The Do’s and Don’ts of Wood Burning
Most people at some point have had or been around a wood burning fireplace, stove, or insert. It seems fairly straight forward, but most people who burn wood have been doing it wrong. There is a lot of opinion type advice out there, but in this article we will cover the do’s and do not’s of wood burning. At the end we will share a few basic tips to help your wood burning experience be an enjoyable one.
Here are some of the DO’s for wood burning.
DO burn only seasoned hardwoods. Soft woods will not burn as hot, and they produce much more creosote which is what causes chimney fires.
DO have the damper fully open. Some people think that by only cracking the damper they will reduce heat loss up the chimney; when in fact, they are only allowing carbon monoxide and particulate matter back into their home.
DO have the fireplace and chimney regularly cleaned/swept. According to the Chimney Safety Institute of America a chimney should be cleaned after each cord of wood burned. At a minimum the fireplace should be inspected every 5 years.
DO have the proper tools, spark guard, and a grate. Having the right equipment will make burning wood much easier. The essential tools here are a poker or tongs, shovel, and ash broom. Grates are where the wood is placed, and the general rule is the taller the better. Taller grates allow for more air flow into the fire, and a larger coal bed which is where most of the radiant heat from a wood fire comes from. The width of a grate should be based on the length of firewood being used.
DO use a proper fire starter. A gas log lighter is the best, but any kindling or store bought firewood starter is ok.
DO have a proper fitting chimney cap. Chimney caps are actually known as spark arrestors. These not only prevent animals and water from getting into the chimney, but it’s actual function is to knock any hot embers or sparks back down into the chimney. This prevents roofs and nearby structures or plants from catching fire.
DO clean the glass frequently on your wood stove or wood insert. This will prevent the need for tough scrubbing or premature glass replacement.
DO have a working smoke alarm in every bedroom, and in all shared spaces. Also, you should have them in your attic spaces.
AND NOW FOR THE DON’Ts
DON’T use it as a trash incinerator. Things like plastic have tons of chemicals that get released into the chimney, the atmosphere, and into your home. These chemicals are often caustic which damages the flue. They are also toxic and when your fireplace “backpuffs” into the home you are putting highly toxic chemicals into the air you’re breathing. ALL WOOD BURNING FIREPLACES LEAK BACK INTO THE HOME AT ONE POINT OR ANOTHER. Paper is also bad. Not because of the chemicals so much, but because they can float up the chimney partially burned or smoldering and travel long distances while still lit. Paper also has a tendency to clog the screen on the top of the chimney.
DON’T use things like lighter fluid, gas, solvents, or anything that is not labeled as wood fire starter.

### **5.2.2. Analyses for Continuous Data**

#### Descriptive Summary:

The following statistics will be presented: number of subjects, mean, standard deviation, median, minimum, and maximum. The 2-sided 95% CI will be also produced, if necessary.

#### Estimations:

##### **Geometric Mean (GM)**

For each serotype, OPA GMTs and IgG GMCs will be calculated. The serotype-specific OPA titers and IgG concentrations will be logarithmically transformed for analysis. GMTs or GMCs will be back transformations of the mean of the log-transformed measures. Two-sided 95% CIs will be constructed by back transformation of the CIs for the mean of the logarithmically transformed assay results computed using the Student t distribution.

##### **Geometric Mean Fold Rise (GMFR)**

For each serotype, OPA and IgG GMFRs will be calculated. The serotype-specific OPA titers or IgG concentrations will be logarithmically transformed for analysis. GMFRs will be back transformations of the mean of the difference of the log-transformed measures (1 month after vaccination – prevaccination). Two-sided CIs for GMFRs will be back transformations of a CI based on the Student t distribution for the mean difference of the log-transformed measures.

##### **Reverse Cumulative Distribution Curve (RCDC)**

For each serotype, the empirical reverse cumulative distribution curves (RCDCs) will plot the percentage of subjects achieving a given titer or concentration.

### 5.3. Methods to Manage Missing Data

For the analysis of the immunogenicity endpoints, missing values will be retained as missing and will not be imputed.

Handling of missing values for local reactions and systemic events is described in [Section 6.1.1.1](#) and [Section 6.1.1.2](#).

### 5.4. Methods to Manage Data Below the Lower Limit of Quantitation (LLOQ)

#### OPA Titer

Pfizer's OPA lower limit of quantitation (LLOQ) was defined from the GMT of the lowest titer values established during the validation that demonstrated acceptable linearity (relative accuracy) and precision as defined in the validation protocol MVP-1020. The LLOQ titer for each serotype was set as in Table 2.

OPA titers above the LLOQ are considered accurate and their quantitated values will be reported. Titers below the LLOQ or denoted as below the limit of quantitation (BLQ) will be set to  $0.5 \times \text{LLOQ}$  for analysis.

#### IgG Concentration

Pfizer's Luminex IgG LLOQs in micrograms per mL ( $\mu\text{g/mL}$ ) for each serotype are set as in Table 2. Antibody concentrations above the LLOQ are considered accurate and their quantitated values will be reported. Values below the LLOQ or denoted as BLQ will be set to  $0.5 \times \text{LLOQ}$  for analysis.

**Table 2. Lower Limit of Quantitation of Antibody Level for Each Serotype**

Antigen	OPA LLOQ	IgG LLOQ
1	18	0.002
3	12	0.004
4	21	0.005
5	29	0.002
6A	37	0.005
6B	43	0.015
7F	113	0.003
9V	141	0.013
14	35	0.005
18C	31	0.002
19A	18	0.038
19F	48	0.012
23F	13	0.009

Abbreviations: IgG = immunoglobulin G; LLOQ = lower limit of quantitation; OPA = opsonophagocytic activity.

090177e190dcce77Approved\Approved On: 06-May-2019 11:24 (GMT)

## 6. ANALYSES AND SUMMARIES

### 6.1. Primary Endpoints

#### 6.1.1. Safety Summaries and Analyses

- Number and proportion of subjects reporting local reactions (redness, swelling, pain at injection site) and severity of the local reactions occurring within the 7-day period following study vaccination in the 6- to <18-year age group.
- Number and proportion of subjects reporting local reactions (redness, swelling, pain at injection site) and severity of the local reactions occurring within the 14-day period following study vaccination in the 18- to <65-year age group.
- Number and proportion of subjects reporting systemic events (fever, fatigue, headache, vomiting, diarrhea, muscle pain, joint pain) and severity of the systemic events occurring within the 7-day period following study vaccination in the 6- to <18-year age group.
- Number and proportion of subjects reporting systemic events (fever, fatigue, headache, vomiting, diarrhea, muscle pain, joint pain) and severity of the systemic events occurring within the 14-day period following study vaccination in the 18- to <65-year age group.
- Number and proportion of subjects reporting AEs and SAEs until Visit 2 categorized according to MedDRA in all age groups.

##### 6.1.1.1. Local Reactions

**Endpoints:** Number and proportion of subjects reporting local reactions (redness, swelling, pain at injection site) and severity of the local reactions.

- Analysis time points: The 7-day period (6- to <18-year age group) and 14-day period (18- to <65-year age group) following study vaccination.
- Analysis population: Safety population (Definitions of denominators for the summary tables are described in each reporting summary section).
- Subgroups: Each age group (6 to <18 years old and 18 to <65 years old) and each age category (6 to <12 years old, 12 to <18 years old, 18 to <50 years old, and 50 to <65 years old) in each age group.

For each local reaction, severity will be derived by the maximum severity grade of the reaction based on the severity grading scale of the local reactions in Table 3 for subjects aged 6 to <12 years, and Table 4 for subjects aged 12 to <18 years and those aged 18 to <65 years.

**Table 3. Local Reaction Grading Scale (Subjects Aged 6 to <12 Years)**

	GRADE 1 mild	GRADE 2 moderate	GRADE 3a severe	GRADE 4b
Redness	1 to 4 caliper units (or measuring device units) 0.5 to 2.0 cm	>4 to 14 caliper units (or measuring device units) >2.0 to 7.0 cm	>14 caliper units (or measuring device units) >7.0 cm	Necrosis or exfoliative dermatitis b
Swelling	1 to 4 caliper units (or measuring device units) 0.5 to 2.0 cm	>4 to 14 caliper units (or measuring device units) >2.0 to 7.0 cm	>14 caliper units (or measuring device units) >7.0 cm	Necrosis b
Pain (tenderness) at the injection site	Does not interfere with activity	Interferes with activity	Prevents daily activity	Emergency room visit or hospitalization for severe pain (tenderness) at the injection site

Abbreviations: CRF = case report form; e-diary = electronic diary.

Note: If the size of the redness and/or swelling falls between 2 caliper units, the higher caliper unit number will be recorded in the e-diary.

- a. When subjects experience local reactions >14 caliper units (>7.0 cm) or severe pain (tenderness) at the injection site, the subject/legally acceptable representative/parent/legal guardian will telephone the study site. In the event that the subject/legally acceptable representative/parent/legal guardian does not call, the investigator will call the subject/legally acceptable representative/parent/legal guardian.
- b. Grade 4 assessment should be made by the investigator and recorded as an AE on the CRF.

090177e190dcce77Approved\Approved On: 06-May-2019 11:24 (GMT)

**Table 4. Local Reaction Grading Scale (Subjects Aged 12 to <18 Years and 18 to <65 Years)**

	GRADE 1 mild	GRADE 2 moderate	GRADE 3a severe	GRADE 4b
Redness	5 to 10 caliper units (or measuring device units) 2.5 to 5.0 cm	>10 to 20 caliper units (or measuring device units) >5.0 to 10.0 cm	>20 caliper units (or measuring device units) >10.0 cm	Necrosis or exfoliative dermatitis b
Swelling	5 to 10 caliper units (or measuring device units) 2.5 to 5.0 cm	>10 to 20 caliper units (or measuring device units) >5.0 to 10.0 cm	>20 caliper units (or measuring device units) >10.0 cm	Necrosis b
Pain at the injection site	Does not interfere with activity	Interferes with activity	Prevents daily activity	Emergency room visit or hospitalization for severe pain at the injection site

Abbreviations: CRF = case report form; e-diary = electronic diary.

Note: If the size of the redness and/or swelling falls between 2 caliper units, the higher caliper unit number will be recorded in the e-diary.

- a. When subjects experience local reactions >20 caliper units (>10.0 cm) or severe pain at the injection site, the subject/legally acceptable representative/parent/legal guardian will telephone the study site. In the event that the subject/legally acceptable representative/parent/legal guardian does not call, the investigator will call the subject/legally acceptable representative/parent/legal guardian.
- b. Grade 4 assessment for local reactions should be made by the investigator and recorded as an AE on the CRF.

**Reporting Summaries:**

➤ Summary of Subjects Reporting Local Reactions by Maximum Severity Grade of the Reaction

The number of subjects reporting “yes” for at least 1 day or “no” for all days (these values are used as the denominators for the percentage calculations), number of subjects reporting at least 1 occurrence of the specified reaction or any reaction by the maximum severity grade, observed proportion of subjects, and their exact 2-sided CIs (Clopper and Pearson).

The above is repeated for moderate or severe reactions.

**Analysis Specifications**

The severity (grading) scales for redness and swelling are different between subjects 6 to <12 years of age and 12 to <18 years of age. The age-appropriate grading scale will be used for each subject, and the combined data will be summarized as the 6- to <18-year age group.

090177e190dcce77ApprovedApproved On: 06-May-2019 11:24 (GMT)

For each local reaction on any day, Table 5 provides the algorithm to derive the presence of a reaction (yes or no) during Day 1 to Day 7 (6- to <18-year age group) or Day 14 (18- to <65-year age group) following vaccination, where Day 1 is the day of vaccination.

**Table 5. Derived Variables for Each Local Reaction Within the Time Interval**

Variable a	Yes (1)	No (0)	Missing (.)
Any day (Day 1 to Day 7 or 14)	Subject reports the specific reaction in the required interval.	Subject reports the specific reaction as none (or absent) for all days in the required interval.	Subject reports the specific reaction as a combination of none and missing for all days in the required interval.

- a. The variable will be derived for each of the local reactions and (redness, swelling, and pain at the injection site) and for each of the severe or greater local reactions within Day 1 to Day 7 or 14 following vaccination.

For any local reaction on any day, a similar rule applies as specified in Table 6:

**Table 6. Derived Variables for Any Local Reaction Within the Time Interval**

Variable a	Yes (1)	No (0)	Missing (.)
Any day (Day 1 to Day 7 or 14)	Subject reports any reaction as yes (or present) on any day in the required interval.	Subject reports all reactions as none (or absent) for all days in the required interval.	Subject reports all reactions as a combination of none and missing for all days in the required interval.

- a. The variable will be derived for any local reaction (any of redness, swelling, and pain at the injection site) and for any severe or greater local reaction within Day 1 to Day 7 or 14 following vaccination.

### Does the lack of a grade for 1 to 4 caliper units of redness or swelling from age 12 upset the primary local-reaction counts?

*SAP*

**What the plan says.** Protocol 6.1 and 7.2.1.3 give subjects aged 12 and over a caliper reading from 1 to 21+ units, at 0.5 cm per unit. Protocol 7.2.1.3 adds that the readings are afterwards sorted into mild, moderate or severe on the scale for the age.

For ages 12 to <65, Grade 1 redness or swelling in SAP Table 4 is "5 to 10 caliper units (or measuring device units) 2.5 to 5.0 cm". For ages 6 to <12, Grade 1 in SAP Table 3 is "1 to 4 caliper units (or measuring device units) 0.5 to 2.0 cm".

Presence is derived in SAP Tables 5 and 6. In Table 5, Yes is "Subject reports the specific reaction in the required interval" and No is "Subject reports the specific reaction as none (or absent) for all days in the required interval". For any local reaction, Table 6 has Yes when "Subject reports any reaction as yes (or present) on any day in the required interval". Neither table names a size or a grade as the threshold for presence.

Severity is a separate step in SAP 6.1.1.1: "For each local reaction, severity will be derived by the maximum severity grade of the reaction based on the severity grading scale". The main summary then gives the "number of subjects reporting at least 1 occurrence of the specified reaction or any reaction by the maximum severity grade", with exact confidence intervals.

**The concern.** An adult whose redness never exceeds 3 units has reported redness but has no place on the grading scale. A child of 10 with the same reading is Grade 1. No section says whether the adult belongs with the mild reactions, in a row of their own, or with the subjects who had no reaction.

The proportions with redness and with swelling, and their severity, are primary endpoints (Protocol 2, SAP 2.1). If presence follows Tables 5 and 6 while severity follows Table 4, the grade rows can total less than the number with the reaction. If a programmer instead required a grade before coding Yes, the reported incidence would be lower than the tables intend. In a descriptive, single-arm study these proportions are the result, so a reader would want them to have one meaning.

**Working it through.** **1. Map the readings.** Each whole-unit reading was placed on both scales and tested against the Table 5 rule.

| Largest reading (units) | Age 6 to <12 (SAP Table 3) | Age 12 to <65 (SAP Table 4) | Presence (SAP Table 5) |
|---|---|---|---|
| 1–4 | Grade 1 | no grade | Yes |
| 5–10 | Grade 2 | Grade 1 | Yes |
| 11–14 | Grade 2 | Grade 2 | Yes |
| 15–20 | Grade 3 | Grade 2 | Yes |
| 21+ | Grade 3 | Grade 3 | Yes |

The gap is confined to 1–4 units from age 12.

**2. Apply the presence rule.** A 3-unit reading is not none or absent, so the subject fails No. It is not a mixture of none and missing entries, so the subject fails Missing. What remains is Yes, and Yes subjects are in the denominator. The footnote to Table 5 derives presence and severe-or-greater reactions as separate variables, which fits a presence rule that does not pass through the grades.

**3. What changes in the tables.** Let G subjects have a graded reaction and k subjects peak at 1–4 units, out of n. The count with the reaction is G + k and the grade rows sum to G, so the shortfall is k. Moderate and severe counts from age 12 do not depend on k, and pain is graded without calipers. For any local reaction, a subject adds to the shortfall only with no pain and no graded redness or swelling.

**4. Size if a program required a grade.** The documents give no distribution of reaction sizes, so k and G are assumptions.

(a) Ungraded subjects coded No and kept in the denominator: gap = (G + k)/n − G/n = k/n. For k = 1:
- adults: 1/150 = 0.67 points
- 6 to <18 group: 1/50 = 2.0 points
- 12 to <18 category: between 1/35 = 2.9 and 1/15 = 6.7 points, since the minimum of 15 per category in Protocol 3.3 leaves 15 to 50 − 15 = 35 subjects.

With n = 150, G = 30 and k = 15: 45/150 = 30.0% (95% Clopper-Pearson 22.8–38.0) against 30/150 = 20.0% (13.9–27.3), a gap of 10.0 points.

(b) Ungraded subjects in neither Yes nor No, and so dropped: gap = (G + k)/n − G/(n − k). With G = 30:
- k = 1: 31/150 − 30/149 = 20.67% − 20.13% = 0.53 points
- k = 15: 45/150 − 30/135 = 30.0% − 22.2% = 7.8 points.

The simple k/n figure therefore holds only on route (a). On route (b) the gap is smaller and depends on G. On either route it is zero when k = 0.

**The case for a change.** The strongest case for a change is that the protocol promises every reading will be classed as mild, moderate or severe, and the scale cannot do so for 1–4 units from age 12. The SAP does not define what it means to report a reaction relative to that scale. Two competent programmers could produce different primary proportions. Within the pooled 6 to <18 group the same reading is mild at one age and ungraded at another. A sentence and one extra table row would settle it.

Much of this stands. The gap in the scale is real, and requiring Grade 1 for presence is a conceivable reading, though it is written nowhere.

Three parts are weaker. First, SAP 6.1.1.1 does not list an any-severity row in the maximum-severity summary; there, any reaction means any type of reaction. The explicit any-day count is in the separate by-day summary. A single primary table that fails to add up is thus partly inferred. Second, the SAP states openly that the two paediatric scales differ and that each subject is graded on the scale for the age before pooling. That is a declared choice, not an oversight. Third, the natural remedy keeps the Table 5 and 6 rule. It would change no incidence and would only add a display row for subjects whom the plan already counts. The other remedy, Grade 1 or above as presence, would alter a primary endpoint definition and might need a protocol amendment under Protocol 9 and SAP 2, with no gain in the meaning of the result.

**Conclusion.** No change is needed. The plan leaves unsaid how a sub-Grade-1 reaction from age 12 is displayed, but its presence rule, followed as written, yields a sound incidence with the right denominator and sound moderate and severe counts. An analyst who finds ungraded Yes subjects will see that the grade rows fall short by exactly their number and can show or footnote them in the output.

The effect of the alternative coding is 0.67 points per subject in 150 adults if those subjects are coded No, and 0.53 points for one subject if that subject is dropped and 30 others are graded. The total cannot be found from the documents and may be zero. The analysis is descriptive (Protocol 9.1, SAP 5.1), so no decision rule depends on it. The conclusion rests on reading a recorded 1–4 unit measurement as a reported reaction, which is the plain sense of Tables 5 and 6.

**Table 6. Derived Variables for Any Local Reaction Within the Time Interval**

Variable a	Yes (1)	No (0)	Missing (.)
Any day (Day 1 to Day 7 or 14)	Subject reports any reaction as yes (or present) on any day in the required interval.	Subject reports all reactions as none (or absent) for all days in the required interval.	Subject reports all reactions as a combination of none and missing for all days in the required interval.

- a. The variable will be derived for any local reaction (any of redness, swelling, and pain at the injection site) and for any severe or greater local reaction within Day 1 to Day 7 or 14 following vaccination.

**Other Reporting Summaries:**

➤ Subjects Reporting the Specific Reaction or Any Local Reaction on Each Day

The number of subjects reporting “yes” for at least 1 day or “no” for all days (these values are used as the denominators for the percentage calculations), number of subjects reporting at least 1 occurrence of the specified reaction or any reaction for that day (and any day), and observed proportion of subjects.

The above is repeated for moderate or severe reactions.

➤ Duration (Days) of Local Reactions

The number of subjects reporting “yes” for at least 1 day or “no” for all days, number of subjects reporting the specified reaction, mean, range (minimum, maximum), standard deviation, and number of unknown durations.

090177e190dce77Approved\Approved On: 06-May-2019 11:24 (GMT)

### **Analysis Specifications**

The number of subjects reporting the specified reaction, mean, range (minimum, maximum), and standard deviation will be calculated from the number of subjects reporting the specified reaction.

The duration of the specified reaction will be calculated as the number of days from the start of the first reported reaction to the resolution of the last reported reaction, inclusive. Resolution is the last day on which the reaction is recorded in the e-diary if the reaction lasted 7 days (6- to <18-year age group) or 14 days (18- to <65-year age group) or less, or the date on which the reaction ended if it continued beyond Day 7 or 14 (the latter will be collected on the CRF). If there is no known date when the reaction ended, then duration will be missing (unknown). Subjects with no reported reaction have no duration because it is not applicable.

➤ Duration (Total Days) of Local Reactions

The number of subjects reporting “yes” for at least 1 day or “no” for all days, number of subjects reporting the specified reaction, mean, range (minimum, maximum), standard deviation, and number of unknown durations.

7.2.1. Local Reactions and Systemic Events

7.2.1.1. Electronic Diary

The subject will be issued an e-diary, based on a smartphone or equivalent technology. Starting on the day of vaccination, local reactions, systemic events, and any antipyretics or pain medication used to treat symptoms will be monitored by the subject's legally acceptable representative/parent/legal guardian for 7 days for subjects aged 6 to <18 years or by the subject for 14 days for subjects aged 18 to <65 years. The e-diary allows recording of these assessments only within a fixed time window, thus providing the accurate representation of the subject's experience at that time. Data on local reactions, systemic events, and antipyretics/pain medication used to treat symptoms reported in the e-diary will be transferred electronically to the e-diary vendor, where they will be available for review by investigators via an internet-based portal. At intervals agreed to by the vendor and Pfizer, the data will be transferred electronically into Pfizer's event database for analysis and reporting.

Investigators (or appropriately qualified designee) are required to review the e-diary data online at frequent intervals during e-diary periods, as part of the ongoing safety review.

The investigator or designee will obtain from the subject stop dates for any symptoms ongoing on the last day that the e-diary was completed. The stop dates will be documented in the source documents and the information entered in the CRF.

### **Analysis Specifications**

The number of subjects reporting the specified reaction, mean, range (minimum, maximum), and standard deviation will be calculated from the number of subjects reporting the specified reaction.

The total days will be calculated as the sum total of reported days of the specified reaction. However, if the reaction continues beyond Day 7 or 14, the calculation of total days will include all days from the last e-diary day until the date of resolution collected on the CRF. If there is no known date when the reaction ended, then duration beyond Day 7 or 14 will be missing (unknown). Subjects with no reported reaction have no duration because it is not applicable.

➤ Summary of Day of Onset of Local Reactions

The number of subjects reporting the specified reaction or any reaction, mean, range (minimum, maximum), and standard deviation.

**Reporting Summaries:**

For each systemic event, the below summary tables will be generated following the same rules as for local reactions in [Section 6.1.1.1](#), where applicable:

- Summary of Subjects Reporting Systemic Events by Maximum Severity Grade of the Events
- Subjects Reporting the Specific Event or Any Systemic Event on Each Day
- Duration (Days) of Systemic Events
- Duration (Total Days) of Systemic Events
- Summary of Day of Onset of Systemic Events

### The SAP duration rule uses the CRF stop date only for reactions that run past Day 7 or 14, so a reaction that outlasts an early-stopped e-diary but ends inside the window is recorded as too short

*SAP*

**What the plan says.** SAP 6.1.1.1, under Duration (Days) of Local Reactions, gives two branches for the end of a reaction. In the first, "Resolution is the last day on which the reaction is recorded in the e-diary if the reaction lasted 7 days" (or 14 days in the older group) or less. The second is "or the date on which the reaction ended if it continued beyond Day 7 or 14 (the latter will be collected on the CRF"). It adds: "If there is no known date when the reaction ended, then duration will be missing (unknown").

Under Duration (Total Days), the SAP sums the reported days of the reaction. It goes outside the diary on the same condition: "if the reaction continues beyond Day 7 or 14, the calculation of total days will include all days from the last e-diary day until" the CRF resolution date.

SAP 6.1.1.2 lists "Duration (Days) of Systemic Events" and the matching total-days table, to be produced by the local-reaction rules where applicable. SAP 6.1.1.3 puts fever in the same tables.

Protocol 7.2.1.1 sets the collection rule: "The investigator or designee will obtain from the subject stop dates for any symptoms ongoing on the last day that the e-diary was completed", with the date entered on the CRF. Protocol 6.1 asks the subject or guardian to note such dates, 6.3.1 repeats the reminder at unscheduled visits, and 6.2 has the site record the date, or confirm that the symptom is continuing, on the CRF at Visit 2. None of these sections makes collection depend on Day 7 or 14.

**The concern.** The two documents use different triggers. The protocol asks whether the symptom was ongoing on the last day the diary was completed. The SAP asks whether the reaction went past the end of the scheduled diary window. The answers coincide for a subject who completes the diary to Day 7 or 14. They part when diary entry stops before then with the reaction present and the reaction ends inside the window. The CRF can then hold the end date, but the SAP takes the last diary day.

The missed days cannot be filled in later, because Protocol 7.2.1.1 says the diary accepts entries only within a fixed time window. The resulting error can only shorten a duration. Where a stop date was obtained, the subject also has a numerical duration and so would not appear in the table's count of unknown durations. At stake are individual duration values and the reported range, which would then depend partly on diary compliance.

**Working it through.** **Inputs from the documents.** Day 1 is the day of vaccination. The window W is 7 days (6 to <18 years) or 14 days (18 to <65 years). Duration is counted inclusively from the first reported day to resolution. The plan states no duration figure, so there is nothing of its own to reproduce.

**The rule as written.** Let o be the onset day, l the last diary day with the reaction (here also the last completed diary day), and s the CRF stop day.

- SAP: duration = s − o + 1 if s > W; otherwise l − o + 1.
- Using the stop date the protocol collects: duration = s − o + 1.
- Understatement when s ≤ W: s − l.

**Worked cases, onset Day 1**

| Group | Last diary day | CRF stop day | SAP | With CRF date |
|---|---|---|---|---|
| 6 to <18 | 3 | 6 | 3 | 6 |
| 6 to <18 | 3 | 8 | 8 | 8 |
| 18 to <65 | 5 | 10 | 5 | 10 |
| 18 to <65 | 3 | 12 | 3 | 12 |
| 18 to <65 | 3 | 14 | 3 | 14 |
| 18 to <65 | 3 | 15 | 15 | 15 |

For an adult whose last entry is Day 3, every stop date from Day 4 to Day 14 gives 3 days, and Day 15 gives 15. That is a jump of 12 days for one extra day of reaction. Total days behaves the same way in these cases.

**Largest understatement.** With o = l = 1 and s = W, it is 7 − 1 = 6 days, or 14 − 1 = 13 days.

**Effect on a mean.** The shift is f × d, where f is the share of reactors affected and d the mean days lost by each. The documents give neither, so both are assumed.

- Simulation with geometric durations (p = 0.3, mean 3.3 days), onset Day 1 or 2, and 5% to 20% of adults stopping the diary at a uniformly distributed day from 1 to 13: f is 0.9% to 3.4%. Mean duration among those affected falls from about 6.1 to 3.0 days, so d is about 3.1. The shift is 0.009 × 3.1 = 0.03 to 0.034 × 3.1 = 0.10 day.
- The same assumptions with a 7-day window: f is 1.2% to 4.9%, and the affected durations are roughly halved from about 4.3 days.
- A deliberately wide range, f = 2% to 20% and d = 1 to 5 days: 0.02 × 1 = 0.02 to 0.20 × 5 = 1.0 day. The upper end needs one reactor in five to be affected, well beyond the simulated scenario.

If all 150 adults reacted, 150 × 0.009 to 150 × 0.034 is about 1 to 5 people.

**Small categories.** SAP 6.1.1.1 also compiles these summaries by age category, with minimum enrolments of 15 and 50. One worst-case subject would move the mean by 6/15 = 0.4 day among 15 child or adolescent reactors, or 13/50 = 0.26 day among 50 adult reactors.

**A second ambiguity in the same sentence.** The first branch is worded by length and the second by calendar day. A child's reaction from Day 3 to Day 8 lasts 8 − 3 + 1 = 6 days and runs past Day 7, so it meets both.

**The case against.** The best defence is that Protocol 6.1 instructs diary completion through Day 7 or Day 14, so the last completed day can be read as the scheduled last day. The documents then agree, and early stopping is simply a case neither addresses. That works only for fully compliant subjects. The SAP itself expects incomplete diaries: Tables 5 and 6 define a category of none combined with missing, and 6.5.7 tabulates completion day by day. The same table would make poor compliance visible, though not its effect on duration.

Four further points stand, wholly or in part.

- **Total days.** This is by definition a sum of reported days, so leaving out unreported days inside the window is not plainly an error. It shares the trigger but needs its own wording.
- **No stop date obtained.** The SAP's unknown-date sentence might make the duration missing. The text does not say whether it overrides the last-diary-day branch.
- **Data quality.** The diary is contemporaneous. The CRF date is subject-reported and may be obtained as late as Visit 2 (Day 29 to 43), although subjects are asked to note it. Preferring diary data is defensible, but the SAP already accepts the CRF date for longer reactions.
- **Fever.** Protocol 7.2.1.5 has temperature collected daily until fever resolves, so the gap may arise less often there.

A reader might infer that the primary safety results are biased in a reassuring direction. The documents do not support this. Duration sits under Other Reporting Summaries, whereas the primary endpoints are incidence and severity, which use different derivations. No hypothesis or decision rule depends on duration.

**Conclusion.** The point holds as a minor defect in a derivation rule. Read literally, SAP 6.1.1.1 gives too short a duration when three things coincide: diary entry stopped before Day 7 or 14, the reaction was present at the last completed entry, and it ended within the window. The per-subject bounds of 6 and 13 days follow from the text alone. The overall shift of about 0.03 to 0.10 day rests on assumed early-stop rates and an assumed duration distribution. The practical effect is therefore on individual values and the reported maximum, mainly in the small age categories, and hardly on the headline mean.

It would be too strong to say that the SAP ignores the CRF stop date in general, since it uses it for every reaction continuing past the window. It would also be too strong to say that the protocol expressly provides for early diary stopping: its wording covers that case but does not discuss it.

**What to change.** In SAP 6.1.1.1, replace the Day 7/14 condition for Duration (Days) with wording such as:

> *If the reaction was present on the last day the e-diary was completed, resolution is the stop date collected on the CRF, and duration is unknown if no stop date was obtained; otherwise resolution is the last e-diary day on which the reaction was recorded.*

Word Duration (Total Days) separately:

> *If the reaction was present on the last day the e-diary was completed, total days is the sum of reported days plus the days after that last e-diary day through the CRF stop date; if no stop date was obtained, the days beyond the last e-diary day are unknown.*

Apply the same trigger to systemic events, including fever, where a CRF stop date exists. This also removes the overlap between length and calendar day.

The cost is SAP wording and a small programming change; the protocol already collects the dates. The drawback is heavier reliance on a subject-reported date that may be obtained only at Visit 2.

DON’T try to put a fire out using water. If you can’t wait for the fire department, use a proper extinguisher.
DON’T leave a fire unattended. Ever.
DON’T hit the walls inside of the firebox with the tools, logs, or grate. The bricks or panels inside the fireplace become very brittle when heated. This is the cause of 99% of all cracks in the firebox not related to water or foundation damage.
DON’T close the fireplace doors (unless it’s a stove or insert) while there is a fire burning. It is okay to close them once the flames have died down to just a bed of coals.
DON’T leave the door of an insert or stove open when burning. This can cause the fire to accelerate to unsafe temperatures and warp or damage the appliance.
Wood Burning Tips
- When starting a fire with a gas log lighter you can use the log lighter to preheat the flue. Burn the gas for 5 minutes prior to adding wood and you reduce the chance of smoke coming back into the house.
- Try not to burn woods commonly used to smoke food with. This smells great when you’re pulling up to the restaurant or the BBQ, but it will eventually cause your home to smell like a smoking pit. Once it has the odor, it is extremely difficult and expensive to remove.
- Turn off the furnace. Fireplaces draw massive amounts of air into the chimney. Your furnace will keep running and never catch up because the fireplace is constantly pulling outside air into the home.
- Lint from the dryer is a fantastic fire starter. Wad a small amount up and add it to your kindling to make it easy to start your fire. (Also, clean your dryer vents regularly!)
- If your fireplace/stove is smoking, crack an adjacent door or window. This increases the draft and air pressure in the home helping to push the smoke up the chimney.
- Regular chimney sweeps. They reduce the smoke odor, and prevent hidden problems from being found before they get too expensive to fix. Most importantly, it prevents chimney fires.
- Try to keep the coal bed raked as close to the front as safely possible. The majority of the heat from an open wood fire comes from the coals. By keeping them raked to front you will feel more heat into the room. Additionally, keeping the coals away from the grate and log lighter (if you have one) will add a few years to their life.
- Crack the door on your wood stove or wood insert for 5 minutes after the starting of the fire. This will help the fire start faster and help heat the flue faster. Don’t leave it open for more than 5 minutes. (stove manufacturers hate this, but it’s true)